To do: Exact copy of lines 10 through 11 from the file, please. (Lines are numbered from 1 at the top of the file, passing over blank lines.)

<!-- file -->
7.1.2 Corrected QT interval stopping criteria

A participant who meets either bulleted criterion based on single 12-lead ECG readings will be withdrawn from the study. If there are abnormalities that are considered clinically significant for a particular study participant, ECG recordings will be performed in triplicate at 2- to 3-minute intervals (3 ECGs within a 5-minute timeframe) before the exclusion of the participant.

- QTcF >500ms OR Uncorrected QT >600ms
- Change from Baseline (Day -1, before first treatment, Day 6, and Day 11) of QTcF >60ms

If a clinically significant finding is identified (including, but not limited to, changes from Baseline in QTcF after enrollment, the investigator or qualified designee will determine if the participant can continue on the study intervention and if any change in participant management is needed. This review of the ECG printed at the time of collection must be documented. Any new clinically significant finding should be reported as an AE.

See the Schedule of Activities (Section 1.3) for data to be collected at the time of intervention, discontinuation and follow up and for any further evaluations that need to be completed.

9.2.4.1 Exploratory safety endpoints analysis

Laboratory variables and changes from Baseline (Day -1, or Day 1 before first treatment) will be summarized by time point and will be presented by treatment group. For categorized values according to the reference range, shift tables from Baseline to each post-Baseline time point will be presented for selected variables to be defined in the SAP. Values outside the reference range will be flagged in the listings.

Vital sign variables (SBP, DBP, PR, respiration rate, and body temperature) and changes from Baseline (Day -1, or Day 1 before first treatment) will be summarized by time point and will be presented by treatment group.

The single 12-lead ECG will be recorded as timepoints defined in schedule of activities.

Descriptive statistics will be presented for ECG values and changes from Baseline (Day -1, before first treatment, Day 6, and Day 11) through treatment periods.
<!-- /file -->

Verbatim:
The single 12-lead ECG will be recorded as timepoints defined in schedule of activities.

Descriptive statistics will be presented for ECG values and changes from Baseline (Day -1, before first treatment, Day 6, and Day 11) through treatment periods.